According to Johns Hopkins University, there have been 214,894 confirmed cases of the coronavirus with 8,732 reported deaths. Along with the White House's recommendation to avoid groups of over 10 people, some cities and counties in the U.S., like the Bay Area in California, may soon order "shelter in place" measures to further curb the spread of the virus.

Full coverage and live updates on the Coronavirus

‘Complete scam’: Anti-virus ‘Shut Out’ necklaces sold across Hong Kong despite bans around Asia - Hong Kong Free Press

Posted: 13 Mar 2020 12:00 AM PDT

A Japanese "anti-viral" product that has been banned around Asia remains widely available in Hong Kong stores, despite dubious claims that they can protect against viruses. Retailers have defended selling them during the coronavirus pandemic, but the Customs and Excise Department has told HKFP they are looking into the devices.

Toamit's Virus Shut Out claims that it is "experimentally proven to effectively block airborne particles and bacteria, as well as various epidemic viruses… reducing the chance of being infected or infecting others." The manufacturers claim it is suitable for the sick, elderly, children, and people with low immunity.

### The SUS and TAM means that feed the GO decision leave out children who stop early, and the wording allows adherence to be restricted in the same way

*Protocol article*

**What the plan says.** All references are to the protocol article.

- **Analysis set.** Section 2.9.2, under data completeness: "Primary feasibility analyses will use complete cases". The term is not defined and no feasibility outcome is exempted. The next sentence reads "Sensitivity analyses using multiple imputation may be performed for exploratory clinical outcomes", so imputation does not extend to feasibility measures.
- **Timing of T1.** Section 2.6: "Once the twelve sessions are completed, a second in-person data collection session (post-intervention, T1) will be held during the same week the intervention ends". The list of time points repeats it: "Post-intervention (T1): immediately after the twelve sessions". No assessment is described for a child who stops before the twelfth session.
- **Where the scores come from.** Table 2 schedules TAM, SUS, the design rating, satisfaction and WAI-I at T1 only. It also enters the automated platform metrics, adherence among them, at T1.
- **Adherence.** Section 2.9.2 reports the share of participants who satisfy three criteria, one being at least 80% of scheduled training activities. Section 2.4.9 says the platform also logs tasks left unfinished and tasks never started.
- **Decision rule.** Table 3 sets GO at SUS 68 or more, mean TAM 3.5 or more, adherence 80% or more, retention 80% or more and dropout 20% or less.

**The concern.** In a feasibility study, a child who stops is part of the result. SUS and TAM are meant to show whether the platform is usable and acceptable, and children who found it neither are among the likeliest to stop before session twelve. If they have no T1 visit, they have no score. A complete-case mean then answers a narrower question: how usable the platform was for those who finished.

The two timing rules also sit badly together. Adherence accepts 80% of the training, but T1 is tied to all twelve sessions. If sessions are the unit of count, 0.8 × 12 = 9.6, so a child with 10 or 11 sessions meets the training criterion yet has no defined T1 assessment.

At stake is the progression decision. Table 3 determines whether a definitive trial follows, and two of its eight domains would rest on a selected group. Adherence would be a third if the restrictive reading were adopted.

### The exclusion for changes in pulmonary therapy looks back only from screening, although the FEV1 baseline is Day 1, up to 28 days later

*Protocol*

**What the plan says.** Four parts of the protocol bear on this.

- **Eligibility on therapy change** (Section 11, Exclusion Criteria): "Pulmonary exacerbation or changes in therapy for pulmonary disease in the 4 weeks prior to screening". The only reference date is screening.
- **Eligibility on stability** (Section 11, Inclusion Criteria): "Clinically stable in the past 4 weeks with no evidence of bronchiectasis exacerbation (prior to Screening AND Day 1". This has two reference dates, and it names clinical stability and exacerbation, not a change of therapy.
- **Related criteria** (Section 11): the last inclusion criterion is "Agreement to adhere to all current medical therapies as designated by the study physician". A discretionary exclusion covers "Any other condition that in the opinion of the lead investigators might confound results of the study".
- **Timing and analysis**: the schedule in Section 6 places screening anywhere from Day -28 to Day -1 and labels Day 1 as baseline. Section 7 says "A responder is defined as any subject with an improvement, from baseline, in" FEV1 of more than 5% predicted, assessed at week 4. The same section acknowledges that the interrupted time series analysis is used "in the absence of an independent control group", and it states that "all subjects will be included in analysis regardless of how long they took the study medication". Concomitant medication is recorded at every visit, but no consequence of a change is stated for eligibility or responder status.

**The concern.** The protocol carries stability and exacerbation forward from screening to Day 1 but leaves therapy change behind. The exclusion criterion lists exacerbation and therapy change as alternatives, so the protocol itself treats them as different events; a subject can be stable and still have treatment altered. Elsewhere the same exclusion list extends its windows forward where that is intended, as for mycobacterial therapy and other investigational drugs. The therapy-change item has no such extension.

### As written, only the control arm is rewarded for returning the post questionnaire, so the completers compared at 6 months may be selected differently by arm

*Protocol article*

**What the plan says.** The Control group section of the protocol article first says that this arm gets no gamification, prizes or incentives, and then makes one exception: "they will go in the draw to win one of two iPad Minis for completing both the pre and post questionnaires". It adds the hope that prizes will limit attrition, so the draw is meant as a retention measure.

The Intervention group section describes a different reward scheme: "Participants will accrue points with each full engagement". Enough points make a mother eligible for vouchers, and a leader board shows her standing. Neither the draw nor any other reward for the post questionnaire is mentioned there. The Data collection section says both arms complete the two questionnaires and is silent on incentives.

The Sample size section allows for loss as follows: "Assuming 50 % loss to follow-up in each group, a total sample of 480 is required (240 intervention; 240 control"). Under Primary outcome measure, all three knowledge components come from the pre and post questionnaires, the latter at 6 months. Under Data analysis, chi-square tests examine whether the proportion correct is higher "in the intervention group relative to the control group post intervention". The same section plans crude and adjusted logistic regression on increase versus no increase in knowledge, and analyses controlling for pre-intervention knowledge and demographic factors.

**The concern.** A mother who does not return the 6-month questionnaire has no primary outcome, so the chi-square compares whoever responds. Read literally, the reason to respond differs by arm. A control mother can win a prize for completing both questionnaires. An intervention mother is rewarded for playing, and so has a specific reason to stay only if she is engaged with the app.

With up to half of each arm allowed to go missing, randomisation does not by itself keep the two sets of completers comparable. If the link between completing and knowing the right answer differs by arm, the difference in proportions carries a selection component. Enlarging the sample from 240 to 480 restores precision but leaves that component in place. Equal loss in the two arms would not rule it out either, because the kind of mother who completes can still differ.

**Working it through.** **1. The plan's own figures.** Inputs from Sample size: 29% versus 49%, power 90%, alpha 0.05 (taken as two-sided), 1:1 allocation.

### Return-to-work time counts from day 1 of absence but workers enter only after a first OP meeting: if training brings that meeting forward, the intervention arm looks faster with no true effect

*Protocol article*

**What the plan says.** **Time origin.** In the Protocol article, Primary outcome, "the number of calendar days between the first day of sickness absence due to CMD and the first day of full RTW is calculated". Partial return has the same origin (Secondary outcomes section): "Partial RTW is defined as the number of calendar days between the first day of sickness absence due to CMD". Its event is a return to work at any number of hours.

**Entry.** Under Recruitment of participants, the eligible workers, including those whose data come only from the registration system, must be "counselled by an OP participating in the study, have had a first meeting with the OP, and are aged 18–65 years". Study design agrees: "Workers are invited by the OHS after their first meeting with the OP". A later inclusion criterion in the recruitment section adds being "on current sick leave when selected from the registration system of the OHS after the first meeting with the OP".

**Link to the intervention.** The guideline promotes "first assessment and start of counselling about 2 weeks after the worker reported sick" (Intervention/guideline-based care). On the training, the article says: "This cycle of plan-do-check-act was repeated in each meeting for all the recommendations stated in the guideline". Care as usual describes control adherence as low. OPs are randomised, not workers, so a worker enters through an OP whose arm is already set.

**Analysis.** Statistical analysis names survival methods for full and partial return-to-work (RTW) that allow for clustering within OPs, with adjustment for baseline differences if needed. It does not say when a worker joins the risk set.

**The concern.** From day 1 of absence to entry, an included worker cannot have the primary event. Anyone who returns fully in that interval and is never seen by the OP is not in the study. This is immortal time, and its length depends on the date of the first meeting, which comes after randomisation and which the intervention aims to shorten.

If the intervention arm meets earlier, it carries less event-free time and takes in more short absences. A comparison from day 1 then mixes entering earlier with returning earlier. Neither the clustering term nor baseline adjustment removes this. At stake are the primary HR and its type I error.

A 7-Eleven store in Central. Photo: Tom Grundy/HKFP.

The product contains chlorine dioxide, but Dr Ariane Davison – a virologist and immunologist – told HKFP that the necklace is a "complete scam," adding that it "will do nothing to protect you by inactivating respiratory viruses."

"[T]he device is worn around your neck – nowhere near your nose and mouth which are the key portals for Covid infection. Should you bring the device closer to your face, the active ingredient, chlorine dioxide, would cause severe respiratory and eye irritations and skin burns, as it is highly corrosive," she said.

Davison said that chlorine dioxide is used to sterilise hard surfaces, and should not be used near the face: Furthermore, unlike the targets of anti-mosquito devices such as 'Parakito' which work to repel flying insects, viruses are inanimate, and do not 'migrate' or become attracted to the 'Virus Shut Out,' worn around the neck. "This device is useless in protecting against Covid-19."

Banned around Asia

The device has been banned by eBay and Facebook, and both Vietnamese and Thai authorities have confiscated them.

Vietnamese authorities have said the product has no scientific basis. However, it is still available in Hong Kong at Bonjour stores, SASA, at 7-Eleven convenience stores, on HKTV mall and from Watsons pharmacies, for under HK$100.